Tucked into the northeast corner of Alabama, Jackson County is a caver’s paradise. The county of just over 52,000 people is home to 3,537 charted caves, meaning there is roughly one cave for every 15 people. The county also has more caves per square mile than any other location in America!
In addition to being natural geological wonders, Alabama’s wonderfully mysterious caves also have significant scientific and historical value. They’re home to more than 1,000 species, 95 percent of which are considered vulnerable. They also contain historic and archaeological artifacts, from prehistoric bones to cave writings from our country’s Indigenous people. In many ways, stepping into a cave is like stepping back in time. And on milder winter days, there’s no better adventure to be had than spending an afternoon exploring one.
When it comes to caving, there are two main categories: horizontal caving and vertical caving. Horizontal caving doesn’t require technical training or equipment, but it ranges in difficulty based on the grade and materials of the surfaces traversed. For horizontal cavers, experts recommend headlamps, boots, and gloves. Vertical caving, also called pit caving, is akin to falling into a large pit rather than walking into a hole in the wall. It requires special training and equipment to descend by rappelling. Vertical cavers need rope, rope grabs for ascending, and descenders to apply friction to the rope.
Whether you’re an experienced caver or just getting started in the sport, Jackson County has an ideal cave for you to explore. Keep reading for our guide to beginner, intermediate, or expert caving in the area. For more information on cave safety, history, and conservation, head to saveyourcaves.org.
Note: All beginner caves are horizontal caving. Intermediate caves give the option for horizontal caving or vertical caving, and expert caves are only accessible through vertical caving. Several caves require a permit to explore. Permits can be obtained via Save Your Caves.
This archaeological site has one of the most complete records of prehistoric cultures in the Southeast. Though you can’t actually enter this cave, it’s a great visit for history buffs who can see artifacts from more than 10,000 years of use in a single place. In addition to seeing the cave, the park also offers ranger demonstrations of prehistoric skills like throwing an atlatl, fire starting, and flint-knapping. A 1.2-mile hiking trail or 0.2-mile nature trail (that are both pet friendly) can round out your visit.
Want to see something truly mind-blowing? Book a guided Cave Tour at Cathedral Caverns. You’ll enter a 126-foot-wide and 25-foot-high opening, then traverse through the massive cavern to see some of the world’s most beautiful stalagmites and stalactite formations, including Goliath, one of the world’s largest stalagmites at 243-feet around and 45-feet tall.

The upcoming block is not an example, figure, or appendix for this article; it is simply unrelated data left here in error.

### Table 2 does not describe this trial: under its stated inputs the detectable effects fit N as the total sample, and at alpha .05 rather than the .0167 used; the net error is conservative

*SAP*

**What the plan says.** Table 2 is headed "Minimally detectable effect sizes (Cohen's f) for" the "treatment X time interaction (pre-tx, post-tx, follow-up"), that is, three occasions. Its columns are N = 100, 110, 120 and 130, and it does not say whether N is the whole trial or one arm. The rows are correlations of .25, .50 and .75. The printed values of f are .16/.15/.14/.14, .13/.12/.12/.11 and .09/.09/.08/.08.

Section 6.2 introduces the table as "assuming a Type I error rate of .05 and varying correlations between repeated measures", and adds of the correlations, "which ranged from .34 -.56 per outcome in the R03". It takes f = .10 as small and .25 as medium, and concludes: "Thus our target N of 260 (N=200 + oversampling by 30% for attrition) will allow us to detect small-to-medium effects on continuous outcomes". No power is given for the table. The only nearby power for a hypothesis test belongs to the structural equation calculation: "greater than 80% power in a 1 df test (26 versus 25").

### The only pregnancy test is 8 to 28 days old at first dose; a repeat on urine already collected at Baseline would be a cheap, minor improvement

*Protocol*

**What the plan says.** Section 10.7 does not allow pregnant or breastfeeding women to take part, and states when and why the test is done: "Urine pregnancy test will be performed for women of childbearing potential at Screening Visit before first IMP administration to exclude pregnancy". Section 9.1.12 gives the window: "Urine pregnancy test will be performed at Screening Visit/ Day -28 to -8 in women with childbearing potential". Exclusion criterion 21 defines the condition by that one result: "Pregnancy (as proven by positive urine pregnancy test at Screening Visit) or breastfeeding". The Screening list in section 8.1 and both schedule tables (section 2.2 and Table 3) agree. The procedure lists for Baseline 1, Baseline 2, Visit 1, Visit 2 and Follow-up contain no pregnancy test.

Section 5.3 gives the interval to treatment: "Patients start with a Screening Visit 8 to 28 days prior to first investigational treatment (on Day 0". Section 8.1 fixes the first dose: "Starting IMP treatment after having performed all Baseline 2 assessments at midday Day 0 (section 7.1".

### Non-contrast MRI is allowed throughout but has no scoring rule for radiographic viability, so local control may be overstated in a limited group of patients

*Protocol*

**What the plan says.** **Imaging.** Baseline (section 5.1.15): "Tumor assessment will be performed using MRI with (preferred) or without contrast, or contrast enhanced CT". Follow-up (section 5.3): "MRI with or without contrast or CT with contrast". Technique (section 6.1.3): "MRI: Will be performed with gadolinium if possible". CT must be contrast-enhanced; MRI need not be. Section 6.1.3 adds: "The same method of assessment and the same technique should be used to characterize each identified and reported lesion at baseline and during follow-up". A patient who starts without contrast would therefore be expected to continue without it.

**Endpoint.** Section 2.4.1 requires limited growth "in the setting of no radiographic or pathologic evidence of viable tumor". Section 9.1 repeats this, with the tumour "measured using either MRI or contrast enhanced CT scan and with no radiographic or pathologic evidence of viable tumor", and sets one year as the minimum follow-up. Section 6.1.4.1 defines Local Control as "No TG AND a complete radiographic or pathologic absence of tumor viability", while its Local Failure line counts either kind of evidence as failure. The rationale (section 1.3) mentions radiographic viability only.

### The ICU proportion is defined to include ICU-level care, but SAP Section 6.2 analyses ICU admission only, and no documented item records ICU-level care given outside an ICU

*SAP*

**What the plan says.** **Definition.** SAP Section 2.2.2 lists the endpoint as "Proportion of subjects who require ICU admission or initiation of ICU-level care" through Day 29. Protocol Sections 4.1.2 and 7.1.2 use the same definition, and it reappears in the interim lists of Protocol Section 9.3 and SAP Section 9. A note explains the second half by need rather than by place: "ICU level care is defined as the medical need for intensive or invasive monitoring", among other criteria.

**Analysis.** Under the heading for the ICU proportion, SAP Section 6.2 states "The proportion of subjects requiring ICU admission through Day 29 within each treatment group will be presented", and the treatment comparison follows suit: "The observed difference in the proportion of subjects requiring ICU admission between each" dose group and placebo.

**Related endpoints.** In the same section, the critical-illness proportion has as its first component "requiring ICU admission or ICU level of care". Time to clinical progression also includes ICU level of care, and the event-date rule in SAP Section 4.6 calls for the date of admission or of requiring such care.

Alabama’s 15th longest cave, Limrock is a three-mile stream cave with large walking passages, beautiful rooms, and impressive formations. Ideal for hiking, photography, and birdwatching, it’s easily accessible via a short five-minute walk from a gravel parking area to the cave entrance. It requires a permit for day exploration and is ideal for beginners so long as they heed warnings about flooding during rainy weather conditions.
You can spend an entire day getting lost in the six miles of surveyed passages inside Tumbling Rock. The horizontal caving location features a large interior passage accompanied by a stream running its entire length. The main passage is intersected with smaller passages leading to cavernous rooms. Inside the rooms, find large piles of rock, also known as breakdown. For those who are down to get a little dirty, several passages narrow into sandy crawls. Stalagmites and stalactites, as well as the remains of a Civil War-era mining operation, are also sprinkled throughout the cave.
One of the most photographed caves in the U.S., Stephens Gap is ideal for every level of caver, from beginners to experts looking for a thrill. For horizontal cavers, a ¾-mile trail intersects ledges and a 143-foot pit that more experienced vertical cavers love. The walk-in passage intersects the pit about 50-feet above the floor, so all cavers should exercise extreme caution when approaching. Permits are required for all entering the cave using vertical caving equipment.
There are five entrances to this unique cave. Four are in the Fern Cave National Wildlife Refuge, and the last, which is known as Fern Sink or Surprise Pit, is operated by Save Your Caves. Getting to the cave starts with a three-mile drive on an unpaved road, followed by a strenuous uphill hike. To enter via Surprise Pit, experienced vertical caving experience is required. Fun fact: One section of Fern Cave is the largest gray bat hibernaculum in the country.
Arguably Jackson County’s most famous cave, Neversink has been featured in National Geographic several times over. Its lush fern-covered ledges, natural waterfalls, and stunning 162-foot open air drop create an otherworldly wonder that’s a must-see for all nature lovers. For those who want to see the cave from above, a 0.6-mile hike up a steep hill will get you there. Experienced cavers can then make the descent into the pit using two established rigs at the edge of the cave.
A 227-foot entrance pitch leads to the bottom of this classic pit cave. Only accessible by vertical caving, there’s more than a mile of cave to explore once you reach the bottom. A permit is required to visit, and camping is allowed.